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### ACCELERATION

#### Essentials

##### Main ideas

• Geometric introduction of $\rhat$ and $\phat$.
• Geometric introduction of unit tangent and normal vectors.

##### Prerequisites

• The position vector $\rr$.
• The derivative of the position vector is tangent to the curve.

##### Warmup

See the prerequisites. It is possible to briefly introduce these ideas immediately preceding this activity.

##### Props

• whiteboards and pens

##### Wrapup

• Emphasize that $\rhat$ and $\phat$ do not live at the origin! Encourage students to use the figure provided, which may help alleviate this confusion.
• Point out to the students that $\rhat$ and $\phat$ are defined everywhere (except at the origin), whereas $\TT$ and $\NN$ are properties of the curve. It is only on circles that these two notions coincide; $\rhat$ and $\phat$ are adapted to round problems, and circles are round! Symmetry is important.
• Emphasize that $\{\rhat,\phat\}$ can be used as a basis (except at the origin). Point out to the students that their answer to the last problem gives them a formula expressing $\rhat$ and $\phat$ in terms of $\ii$ and $\jj$. When comparing these basis vectors, they should all be drawn with their tails at the same point.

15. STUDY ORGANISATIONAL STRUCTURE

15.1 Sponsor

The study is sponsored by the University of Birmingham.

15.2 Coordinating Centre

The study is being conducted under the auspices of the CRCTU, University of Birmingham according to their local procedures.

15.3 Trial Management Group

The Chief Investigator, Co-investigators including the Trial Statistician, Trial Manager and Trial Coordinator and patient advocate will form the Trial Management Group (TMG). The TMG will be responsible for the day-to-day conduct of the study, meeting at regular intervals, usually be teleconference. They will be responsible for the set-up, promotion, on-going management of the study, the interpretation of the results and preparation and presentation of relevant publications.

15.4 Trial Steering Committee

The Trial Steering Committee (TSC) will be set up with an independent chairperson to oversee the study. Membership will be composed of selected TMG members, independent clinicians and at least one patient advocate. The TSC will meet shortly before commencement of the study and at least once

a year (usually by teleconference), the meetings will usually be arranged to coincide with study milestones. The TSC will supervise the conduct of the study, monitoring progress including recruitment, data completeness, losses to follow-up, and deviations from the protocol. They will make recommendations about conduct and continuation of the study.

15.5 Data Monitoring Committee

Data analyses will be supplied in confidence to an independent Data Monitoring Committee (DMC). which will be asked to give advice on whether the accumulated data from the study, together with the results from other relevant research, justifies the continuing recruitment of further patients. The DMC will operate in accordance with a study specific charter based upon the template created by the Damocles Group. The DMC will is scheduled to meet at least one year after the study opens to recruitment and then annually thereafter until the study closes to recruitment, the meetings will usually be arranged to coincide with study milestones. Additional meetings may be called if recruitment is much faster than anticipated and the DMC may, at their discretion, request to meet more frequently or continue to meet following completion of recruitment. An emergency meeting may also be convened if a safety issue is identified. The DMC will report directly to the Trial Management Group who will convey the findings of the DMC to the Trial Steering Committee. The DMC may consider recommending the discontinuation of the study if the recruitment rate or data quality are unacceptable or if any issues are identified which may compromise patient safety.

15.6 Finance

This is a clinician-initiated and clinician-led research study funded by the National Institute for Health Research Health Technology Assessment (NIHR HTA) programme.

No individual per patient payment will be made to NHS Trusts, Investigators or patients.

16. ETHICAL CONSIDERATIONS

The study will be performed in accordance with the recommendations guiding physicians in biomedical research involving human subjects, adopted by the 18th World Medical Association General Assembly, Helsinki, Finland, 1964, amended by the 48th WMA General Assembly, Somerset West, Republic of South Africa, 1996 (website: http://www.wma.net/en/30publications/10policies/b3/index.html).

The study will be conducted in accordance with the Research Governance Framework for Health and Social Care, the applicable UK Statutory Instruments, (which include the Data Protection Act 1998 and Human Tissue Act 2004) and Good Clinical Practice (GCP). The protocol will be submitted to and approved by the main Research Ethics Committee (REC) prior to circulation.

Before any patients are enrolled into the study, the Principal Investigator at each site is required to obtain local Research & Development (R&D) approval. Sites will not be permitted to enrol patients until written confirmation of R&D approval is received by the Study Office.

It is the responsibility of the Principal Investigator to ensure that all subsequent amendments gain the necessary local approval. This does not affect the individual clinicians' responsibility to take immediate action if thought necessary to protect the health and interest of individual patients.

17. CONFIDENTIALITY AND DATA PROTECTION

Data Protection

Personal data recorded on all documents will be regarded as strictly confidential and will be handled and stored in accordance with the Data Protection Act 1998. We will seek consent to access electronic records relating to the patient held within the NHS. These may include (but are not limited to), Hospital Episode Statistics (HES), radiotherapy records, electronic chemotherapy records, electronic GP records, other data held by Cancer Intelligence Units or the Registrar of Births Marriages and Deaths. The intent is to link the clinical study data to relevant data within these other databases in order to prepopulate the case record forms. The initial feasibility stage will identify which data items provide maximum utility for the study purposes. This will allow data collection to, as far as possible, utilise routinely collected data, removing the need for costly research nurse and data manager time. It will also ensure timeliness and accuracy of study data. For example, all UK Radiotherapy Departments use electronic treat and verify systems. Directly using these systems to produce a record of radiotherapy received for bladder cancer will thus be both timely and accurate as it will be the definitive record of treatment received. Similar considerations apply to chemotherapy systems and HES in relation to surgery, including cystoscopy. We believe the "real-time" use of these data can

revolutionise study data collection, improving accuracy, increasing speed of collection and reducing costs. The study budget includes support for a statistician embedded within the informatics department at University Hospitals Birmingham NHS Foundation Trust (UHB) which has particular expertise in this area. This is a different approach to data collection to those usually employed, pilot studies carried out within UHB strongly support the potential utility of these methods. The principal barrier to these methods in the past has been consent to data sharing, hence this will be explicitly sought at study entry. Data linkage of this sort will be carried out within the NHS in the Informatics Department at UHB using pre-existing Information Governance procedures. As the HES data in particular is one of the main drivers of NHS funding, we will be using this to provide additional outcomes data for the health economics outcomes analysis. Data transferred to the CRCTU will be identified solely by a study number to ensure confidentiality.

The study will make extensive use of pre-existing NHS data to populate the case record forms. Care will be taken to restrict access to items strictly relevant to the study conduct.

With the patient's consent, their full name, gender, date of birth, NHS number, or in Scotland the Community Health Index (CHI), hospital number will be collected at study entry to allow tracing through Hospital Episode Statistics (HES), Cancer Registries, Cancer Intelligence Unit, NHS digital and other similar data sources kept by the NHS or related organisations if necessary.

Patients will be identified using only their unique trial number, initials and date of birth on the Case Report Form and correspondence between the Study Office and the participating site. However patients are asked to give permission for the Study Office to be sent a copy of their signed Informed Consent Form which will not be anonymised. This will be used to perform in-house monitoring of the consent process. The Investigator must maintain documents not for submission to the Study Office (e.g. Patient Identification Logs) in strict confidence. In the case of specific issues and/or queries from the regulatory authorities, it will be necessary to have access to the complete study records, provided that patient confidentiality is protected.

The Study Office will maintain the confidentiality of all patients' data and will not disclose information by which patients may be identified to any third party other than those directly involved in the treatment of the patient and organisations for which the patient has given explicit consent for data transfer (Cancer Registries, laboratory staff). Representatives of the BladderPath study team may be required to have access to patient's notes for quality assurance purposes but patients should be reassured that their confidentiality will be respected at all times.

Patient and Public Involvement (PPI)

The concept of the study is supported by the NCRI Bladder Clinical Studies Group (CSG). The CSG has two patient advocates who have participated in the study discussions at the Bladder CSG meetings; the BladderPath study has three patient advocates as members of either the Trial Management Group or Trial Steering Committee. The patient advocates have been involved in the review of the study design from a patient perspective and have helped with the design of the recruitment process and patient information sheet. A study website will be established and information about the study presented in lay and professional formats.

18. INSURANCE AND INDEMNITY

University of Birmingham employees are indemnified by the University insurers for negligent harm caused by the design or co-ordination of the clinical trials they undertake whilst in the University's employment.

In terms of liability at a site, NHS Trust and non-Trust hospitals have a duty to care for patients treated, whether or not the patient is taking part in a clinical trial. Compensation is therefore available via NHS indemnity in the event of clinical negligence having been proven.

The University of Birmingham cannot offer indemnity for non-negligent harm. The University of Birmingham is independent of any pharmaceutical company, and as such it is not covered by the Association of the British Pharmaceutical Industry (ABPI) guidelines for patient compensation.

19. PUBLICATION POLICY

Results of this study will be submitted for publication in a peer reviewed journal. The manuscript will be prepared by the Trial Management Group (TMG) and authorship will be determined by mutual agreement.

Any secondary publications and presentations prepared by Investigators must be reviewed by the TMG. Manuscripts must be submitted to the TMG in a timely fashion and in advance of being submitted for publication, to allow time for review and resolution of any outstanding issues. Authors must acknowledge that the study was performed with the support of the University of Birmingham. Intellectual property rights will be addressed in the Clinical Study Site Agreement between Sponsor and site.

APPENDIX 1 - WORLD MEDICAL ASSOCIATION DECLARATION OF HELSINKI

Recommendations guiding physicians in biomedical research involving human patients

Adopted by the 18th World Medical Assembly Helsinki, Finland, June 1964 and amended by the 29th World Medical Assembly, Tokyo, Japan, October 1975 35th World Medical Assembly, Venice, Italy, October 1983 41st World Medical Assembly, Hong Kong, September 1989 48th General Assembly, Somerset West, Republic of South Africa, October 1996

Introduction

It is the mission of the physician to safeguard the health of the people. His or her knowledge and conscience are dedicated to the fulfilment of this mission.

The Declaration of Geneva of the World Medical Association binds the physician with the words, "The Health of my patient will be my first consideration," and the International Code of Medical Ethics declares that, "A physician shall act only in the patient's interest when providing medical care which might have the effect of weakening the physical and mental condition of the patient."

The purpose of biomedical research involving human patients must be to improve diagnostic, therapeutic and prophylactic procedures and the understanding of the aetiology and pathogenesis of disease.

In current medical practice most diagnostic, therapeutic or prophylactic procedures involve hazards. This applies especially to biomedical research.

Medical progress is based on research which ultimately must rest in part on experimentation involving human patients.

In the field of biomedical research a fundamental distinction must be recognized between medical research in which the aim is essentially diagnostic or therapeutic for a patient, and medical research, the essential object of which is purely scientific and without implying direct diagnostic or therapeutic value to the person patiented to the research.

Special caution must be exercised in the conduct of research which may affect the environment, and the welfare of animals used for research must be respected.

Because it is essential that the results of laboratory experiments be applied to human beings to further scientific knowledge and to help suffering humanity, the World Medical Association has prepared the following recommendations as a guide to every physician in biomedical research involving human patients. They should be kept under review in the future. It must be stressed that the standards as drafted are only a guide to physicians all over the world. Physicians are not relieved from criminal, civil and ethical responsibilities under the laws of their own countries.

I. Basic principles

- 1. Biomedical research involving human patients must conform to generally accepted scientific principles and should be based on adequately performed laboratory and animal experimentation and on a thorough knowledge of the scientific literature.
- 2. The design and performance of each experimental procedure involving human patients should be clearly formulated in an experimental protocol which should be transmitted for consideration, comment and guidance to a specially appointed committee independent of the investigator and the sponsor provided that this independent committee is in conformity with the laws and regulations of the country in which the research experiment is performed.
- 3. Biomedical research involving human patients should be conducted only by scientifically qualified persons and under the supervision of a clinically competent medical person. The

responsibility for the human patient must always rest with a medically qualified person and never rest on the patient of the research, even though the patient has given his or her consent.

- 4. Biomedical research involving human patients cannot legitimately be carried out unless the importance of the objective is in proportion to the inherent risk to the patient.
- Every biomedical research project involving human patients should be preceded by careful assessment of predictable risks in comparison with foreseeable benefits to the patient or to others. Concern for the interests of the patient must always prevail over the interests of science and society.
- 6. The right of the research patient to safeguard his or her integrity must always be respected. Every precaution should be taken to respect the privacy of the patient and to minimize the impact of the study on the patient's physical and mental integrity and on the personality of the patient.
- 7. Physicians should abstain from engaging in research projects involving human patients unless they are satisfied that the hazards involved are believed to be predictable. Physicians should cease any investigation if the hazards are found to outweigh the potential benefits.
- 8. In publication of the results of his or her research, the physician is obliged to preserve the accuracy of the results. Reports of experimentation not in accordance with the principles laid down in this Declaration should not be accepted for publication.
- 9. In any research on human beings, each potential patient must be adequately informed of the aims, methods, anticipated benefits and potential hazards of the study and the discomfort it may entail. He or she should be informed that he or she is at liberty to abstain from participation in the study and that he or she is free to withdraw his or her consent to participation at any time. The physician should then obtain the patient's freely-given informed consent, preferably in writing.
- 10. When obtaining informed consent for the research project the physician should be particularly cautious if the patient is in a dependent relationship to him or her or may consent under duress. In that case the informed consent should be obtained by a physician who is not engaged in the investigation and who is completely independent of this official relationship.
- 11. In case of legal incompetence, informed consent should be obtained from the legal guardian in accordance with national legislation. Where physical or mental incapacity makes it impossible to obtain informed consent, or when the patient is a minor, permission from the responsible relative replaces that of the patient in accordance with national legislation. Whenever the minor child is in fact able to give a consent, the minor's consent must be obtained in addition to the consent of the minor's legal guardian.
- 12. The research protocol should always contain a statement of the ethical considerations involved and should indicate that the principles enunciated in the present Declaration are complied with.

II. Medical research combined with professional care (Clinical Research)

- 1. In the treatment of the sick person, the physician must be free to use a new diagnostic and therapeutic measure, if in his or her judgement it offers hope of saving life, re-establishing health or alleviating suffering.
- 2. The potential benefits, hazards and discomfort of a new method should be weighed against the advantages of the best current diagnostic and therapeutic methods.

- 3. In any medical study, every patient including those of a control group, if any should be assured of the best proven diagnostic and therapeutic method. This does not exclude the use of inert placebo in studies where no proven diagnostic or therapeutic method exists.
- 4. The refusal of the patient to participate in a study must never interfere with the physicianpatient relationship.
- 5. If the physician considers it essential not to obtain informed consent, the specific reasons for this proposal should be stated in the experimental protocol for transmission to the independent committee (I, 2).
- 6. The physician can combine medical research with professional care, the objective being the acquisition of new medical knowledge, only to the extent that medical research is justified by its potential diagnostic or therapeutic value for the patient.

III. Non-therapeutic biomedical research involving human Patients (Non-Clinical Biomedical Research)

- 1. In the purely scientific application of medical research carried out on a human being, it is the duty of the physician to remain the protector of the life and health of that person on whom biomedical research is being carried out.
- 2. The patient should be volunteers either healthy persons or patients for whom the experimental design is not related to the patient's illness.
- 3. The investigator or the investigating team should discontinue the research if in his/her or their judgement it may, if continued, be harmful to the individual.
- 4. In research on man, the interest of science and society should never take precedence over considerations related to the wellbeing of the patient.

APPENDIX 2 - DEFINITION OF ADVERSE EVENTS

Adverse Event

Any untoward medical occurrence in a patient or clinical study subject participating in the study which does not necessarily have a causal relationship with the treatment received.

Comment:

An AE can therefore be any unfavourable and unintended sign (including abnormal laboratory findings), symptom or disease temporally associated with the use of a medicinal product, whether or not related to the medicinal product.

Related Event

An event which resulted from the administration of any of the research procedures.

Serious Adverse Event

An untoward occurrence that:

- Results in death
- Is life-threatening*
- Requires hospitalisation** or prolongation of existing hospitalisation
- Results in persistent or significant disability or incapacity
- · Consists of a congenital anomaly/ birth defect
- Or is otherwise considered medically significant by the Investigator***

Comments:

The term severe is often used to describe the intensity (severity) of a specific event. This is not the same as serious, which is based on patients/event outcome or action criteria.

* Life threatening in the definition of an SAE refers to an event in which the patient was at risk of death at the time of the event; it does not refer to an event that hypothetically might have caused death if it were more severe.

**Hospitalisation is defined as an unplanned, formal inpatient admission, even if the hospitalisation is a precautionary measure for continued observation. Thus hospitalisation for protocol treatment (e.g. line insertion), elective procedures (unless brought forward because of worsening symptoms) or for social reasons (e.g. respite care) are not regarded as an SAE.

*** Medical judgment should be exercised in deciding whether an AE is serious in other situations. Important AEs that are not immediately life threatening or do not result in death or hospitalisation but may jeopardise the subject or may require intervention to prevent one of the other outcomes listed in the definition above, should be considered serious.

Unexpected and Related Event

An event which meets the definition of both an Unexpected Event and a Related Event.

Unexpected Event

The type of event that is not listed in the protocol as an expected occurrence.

#### Details

We have had success helping students master the idea of “direction of bending” by describing the curve as part of a pickle jar; the principal unit normal vector points at the pickles!

##### In the Classroom

The easiest way to find $\NN$ is to use the dot product to find vectors orthogonal to $\TT$, then normalize. Students must then use the “direction of bending” criterion to choose between the two possible orientations.

Finding $\NN$ in this way requires the student to give names to the its unknown components. This is a nontrivial skill; many students will have trouble with this. This is a good example of the general skill discussed in Section 11.1.

##### Subsidiary ideas

• Dividing any vector by its length yields a unit vector.
• Using the dot product to find vectors perpendicular to a given vector.

##### Homework

• Some students will not be comfortable unless they work out the components of $\rhat$ and $\phat$ with respect to $\ii$ and $\jj$. Let them.

(none yet)

##### Enrichment

• What units does a unit vector have? Do $\rhat$ and $\phat$ have the same units?

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